Know the true crop costs

The impact of inflation on the cost of various crops will be key to decisions farmers make on which fodder crops to grow, Kerry Dwyer writes.

In Crops and Forage5 Minutes
The fodder beet crop with balage set out ready for wintering in March 2018 at the Southern Dairy Hub near Invercargill.

The impact of inflation on the cost of various crops will be key to decisions farmers make on which fodder crops to grow, Kerry Dwyer writes.

Planning for next winter’s crops is on the agenda in the next months, with decisions to be made about what to grow and what processes to use in the growing. Budgeting for the coming year is more difficult than previous years because of inflated costs, which have not stopped rising yet.

Looking at the coming season, growing costs for two winter feed crops, fodder beet and kale, will be something like Table 1. This should be read with inflation in mind; and that these are not what you might be facing given the variation in different sources of inputs. Also, everyone has different methods and processes for growing crops which can give a wide range of costs, and results. The figures are indicative only.

Looking at the components of growing costs: seed bed preparation and sowing costs are generally higher with beet than kale, because a finer seed bed is aimed for and precision sowing is typically used. Some farmers like to stir the soil well and others less, I once saw a paddock cultivated 14 times before sowing a swede crop. Direct drilling may lower machinery cost but increase chemical cost.

Fodder beet is sown at about 100,000seeds/ha, while kale seed is calibrated as kg/ha. The beet seed is more expensive, but there is a range of cost for both crops depending on variety and source.

Fertiliser inputs for either crop should be related to the expected yield.

The beet might grow twice the crop of kale, so should have additional nutrient input to allow for that. Farmers often allow for some capital fertiliser application as part of the crop growing process. Note that fertiliser prices have risen considerably in the past 12 months, especially nitrogen-based products. Maybe this trend has eased?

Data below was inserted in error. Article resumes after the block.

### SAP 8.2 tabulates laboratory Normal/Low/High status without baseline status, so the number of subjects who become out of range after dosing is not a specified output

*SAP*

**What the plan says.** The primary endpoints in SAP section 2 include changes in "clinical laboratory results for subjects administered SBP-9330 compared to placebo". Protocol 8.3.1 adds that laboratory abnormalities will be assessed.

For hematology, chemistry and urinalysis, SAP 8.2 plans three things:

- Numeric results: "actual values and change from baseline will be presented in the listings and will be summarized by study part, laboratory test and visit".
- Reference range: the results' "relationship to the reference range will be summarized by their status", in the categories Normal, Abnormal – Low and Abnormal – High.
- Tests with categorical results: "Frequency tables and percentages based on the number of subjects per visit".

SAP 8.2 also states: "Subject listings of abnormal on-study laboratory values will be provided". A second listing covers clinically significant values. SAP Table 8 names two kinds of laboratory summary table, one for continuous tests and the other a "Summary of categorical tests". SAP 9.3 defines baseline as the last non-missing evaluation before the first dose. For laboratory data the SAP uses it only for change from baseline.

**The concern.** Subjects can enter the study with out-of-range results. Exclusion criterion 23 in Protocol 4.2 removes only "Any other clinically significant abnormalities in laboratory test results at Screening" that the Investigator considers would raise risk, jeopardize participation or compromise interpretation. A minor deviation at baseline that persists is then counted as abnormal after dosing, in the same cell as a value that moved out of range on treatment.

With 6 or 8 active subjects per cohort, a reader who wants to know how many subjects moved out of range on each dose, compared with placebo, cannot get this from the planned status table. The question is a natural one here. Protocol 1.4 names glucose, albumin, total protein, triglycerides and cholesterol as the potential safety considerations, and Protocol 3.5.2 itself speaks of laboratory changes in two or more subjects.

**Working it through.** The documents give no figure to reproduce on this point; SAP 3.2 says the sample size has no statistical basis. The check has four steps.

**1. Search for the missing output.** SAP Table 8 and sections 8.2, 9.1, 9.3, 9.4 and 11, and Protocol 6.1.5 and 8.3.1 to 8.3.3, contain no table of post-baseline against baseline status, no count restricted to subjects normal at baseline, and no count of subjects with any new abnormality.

Weed and pest control costs tend to be specific to farm, region and conditions. For example, kale in Canterbury last summer received large doses of everything in wet conditions while Southland crops were far less demanding in drier conditions.

A key point to consider is that it is difficult to get the best yield with the least inputs. And higher yield is lesser cost per unit than a low yield, at the same growing cost. It is common to see fodder beet ranging 9-16c/kg drymatter (DM) and kale 10-16c/kg DM grown.

Fertiliser value in crops

The dramatic lift in fertiliser prices over the past year should be taken into account when planning your fodder crops and supplements. First let’s look at what fertiliser nutrient value is carried in straw and silage. Some rough mathematics puts the current value of fertiliser nutrients at:

• Nitrogen $3/kg

• Phosphate $4.20/kg

•  otash $2.50/kg

• Sulphur $1.10/kg

Multiplying these up there is about $8 worth of fertiliser nutrient in a 200kg DM bale of straw (going through old files I found it was $2.25 in 1996); and about $15 worth of fertiliser nutrient in a 200kg DM bale of balage. That does not take into account any cartage and spreading cost of the fertiliser, which is an additional 15-25% cost in 2022. Allowing for that means at least $20 worth of fertility in 200kg DM balage.

A 15tonne DM/ha crop of kale has about $1400 worth of fertiliser nutrient in it while a 25t DM/ha fodder beet crop contains more than $2600 worth of fertiliser.

Much of that nutrient is absorbed from the soil nutrient bank without additional fertiliser application being required. But note the value if you are carting the crop off the paddock. In summary, consider what your crops cost to grow last year and factor some inflation on that. What yield did you get in relation to that cost? And consider the nutrient cost involved.

Kerry Dwyer is a North Otago farm consultant and farmer.